On June 18, The United States Supreme Court decision in Reed v. Town of Gilbert, Arizona, No. 13-502 imposed a new strict test for municipalities to prove that their sign regulations are truly content neutral. Local ordinances that regulate signs differently—dependent upon the type of message conveyed—may be found to be unconstitutional unless they support compelling government interests and are narrowly tailored to achieve those goals.
Summary of Decision
A church and its pastor challenged the Town of Gilbert’s sign ordinance that imposed different restrictions on political, ideological, and directional signs. The church had placed temporary directional signs advertising church services throughout the town. The ordinance limited the size of temporary directional signs to six square feet, and limited the time they could remain posted to one hour following completion of services. Political signs, however, could be as large as 32 square feet and stay in place for months. Ideological signs could be 20 square feet and placed temporarily but in unlimited number. The Ninth Circuit Court of Appeals had found the town’s sign code content-neutral and upheld its constitutionality because the town had not adopted the sign code based on disagreement with the messages conveyed and the City had no discriminatory intent.
The Supreme Court reversed the Ninth Circuit's decision. The opinion, authored by Justice Thomas, found that the Town’s ordinance, on its face, was a content-based restriction on free speech because it regulated in a different manner the size, location and time limits on signs depending on whether the sign conveyed a political, ideological, or directional message. Thomas’ opinion represents a new stringent approach for determining whether sign regulations are in violation of the First Amendment. In essence, Justice Thomas states that any regulation treating different forms of public expression differently necessarily regulates the message in each form of expression disparately. Therefore, when reviewing the Town’s sign code Justice Thomas applied the most stringent constitutional test (“strict scrutiny”) for whether the regulation might be warranted, even if its application may result in rendering some types of speech more valuable than others. Under strict scrutiny, the government must show it has a compelling interest which the law is narrowly tailored to achieve. The Court held that Gilbert’s sign code was not tailored to achieve the purported governmental interest of preserving the town’s aesthetic appeal and traffic safety, because temporary direction signs are no greater an eyesore than larger signs of an ideological or political nature.
In separately-written concurrences, which read like dissents, Justices Kagan and Breyer cautioned that the broad sweep of Thomas’s theory of discriminatory sign regulation would likely leave few surviving municipal sign codes intact. Breyer argued for a more measured approach, and against a theory which automatically triggers strict scrutiny analysis any time the regulation at issue treats different content disparately. Kagan warned that the opinion will open the door to challenges of entirely reasonable local regulations on signage, and that the Court “may soon find itself a veritable Supreme Board of Sign Review.”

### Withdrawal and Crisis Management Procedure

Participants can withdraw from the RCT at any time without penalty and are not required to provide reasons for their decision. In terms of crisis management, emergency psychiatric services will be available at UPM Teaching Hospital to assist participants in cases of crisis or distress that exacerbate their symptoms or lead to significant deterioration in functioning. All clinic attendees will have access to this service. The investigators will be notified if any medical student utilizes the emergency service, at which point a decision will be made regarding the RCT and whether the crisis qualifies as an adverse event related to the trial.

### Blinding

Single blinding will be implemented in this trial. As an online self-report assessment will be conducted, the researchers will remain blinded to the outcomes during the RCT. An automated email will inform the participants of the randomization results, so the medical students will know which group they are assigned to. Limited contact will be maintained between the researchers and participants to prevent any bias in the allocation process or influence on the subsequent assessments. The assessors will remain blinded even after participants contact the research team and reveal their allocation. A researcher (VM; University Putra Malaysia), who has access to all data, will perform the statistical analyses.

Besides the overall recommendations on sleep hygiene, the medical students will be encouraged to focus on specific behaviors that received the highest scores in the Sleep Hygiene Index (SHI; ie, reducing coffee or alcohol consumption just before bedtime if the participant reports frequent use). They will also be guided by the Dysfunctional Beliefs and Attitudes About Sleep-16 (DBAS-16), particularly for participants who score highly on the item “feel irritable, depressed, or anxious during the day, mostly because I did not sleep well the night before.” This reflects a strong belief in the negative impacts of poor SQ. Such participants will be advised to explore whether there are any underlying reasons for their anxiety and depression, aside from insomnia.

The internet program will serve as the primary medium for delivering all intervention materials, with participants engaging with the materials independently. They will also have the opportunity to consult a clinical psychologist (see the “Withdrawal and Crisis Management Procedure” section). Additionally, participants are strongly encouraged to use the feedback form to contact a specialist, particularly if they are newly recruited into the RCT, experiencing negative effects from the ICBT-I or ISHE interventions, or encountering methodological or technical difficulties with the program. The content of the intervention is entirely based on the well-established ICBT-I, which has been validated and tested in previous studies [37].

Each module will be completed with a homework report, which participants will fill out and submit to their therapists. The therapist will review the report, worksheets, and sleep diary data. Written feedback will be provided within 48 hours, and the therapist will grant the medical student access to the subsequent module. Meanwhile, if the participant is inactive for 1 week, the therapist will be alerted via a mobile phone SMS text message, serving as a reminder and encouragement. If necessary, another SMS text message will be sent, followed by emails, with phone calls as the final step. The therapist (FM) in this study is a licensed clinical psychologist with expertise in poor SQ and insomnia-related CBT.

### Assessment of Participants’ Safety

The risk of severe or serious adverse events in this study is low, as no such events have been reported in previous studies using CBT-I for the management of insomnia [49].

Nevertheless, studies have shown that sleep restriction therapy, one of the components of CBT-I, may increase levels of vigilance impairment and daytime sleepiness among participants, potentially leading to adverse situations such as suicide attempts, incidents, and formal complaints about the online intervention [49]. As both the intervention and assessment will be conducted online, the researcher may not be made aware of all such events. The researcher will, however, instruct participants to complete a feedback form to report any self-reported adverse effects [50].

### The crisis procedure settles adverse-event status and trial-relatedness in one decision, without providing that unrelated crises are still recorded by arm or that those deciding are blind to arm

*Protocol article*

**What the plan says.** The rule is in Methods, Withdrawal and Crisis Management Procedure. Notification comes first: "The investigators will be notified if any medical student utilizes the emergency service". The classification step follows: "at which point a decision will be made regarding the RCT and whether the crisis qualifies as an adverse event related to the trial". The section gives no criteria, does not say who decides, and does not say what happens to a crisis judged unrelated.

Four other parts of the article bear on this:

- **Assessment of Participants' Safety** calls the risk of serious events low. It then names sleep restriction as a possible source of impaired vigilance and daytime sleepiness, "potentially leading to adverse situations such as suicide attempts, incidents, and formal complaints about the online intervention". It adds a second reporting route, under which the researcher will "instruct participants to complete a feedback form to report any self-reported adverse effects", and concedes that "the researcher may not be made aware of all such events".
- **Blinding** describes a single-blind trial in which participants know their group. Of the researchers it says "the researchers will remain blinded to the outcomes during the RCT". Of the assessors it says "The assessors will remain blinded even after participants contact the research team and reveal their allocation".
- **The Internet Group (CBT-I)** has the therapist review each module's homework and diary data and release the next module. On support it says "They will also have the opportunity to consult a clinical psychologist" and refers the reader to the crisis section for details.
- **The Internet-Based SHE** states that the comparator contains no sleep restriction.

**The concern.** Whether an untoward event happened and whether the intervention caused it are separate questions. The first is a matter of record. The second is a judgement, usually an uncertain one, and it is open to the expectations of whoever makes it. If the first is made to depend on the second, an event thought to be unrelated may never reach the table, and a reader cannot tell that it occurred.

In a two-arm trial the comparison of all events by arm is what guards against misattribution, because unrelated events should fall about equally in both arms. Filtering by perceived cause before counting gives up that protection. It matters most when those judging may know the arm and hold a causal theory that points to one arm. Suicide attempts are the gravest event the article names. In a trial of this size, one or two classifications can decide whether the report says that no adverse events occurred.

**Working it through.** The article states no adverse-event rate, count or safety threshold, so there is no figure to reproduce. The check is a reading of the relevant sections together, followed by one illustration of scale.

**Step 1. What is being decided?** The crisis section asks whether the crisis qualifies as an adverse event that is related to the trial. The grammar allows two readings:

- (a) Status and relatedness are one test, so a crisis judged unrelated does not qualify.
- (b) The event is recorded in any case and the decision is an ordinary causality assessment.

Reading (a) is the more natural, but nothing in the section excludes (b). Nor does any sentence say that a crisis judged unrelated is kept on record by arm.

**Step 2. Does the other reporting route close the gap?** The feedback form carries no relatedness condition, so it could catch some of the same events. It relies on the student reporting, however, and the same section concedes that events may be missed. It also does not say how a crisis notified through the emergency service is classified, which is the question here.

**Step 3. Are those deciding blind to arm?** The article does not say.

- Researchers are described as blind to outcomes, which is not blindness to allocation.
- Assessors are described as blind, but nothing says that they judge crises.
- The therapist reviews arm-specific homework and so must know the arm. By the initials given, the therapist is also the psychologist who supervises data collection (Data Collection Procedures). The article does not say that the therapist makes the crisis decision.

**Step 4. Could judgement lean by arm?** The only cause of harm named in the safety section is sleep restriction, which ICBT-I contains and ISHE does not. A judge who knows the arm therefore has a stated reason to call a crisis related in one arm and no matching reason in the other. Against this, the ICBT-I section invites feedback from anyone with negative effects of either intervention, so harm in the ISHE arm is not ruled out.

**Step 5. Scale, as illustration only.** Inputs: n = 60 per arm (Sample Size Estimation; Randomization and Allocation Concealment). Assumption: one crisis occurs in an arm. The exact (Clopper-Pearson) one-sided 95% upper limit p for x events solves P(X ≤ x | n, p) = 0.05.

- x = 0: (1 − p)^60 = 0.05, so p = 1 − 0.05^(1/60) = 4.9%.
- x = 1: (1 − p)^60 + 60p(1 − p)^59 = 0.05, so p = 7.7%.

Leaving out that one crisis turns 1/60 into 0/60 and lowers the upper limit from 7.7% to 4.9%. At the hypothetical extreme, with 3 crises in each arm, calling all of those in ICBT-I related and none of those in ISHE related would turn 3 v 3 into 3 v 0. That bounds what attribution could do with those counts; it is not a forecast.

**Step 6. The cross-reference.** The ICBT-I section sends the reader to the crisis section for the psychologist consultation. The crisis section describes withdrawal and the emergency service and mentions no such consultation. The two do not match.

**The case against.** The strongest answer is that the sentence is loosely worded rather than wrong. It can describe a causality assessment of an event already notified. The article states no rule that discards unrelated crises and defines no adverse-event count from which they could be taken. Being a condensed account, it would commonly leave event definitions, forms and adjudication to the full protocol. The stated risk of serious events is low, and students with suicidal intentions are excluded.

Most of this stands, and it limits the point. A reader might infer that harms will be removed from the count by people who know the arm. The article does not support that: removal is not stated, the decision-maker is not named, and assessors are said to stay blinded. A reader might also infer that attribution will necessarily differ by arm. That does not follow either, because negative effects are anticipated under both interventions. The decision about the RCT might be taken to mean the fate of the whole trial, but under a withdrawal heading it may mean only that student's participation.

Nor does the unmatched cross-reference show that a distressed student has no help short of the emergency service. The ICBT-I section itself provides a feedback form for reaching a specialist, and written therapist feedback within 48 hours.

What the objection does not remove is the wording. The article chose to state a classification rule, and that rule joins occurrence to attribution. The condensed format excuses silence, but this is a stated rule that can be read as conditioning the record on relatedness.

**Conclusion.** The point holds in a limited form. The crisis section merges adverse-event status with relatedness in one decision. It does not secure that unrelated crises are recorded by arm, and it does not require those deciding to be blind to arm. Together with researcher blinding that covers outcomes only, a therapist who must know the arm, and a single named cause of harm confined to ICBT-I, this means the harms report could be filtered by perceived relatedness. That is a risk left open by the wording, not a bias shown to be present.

In a separate concurrence, Justices Alito, Kennedy, and Sotomayor attempted to demonstrate that despite the potential breadth of Thomas’s opinion, it would leave government sufficient room to regulate signs. The Justices provided examples of signage regulations which, under the test set out in the decision, would not be considered content-based.
What this means for Municipalities
Sign codes are a common means for municipalities to control the location, size, quantity, and other characteristics of signs and their structures. However, because signs convey messages, and are protected First Amendment speech, municipalities must walk a fine line to achieve a specific public interest (e.g. protection of aesthetics, traffic safety, property values, etc.) while avoiding unconstitutional content-based sign regulation.
Under Justice Thomas’ opinion, the manner in which content neutrality is applied to sign regulations has been significantly narrowed. It is no longer sufficient for a government to claim “benign motive” in adopting sign regulations. The mere fact that a sign code singles out specific types of sign content for differential treatment as the Town of Gilbert did for political, ideological and directional signs, is likely to be considered a content-based regulation of speech, subject to strict scrutiny.
Municipalities should review their code provisions with an aim to avoid inconsistencies in the manner they regulate categories of signs, temporary or otherwise, based on the content of the message. Any differences in treatment must be justified by compelling public interests and narrowly tailored to achieve those interests. While the concurring opinions in the decision help to clarify the intent of the ruling, Thomas’s conservative interpretation serves as the new basis for adoption or improvement of any sign regulation and will likely lead to considerable litigation.
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